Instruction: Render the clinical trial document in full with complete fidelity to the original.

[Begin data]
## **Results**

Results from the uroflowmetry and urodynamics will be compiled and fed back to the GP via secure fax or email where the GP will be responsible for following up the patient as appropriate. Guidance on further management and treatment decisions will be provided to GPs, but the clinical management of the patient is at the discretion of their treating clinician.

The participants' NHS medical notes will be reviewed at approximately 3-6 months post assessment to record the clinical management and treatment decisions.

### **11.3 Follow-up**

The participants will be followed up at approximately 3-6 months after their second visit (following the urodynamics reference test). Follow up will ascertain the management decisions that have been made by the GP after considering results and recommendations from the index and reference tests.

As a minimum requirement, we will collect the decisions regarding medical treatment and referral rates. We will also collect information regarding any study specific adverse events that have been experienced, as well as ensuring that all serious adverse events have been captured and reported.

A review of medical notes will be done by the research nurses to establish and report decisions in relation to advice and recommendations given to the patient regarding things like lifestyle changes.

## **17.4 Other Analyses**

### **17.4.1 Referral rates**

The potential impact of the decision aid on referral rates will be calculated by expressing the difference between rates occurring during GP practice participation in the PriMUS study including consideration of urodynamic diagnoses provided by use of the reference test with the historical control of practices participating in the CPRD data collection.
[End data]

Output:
## **Results**

Results from the uroflowmetry and urodynamics will be compiled and fed back to the GP via secure fax or email where the GP will be responsible for following up the patient as appropriate. Guidance on further management and treatment decisions will be provided to GPs, but the clinical management of the patient is at the discretion of their treating clinician.

The participants' NHS medical notes will be reviewed at approximately 3-6 months post assessment to record the clinical management and treatment decisions.

### **11.3 Follow-up**

The participants will be followed up at approximately 3-6 months after their second visit (following the urodynamics reference test). Follow up will ascertain the management decisions that have been made by the GP after considering results and recommendations from the index and reference tests.

As a minimum requirement, we will collect the decisions regarding medical treatment and referral rates. We will also collect information regarding any study specific adverse events that have been experienced, as well as ensuring that all serious adverse events have been captured and reported.

A review of medical notes will be done by the research nurses to establish and report decisions in relation to advice and recommendations given to the patient regarding things like lifestyle changes.

## **17.4 Other Analyses**

### **17.4.1 Referral rates**

The potential impact of the decision aid on referral rates will be calculated by expressing the difference between rates occurring during GP practice participation in the PriMUS study including consideration of urodynamic diagnoses provided by use of the reference test with the historical control of practices participating in the CPRD data collection.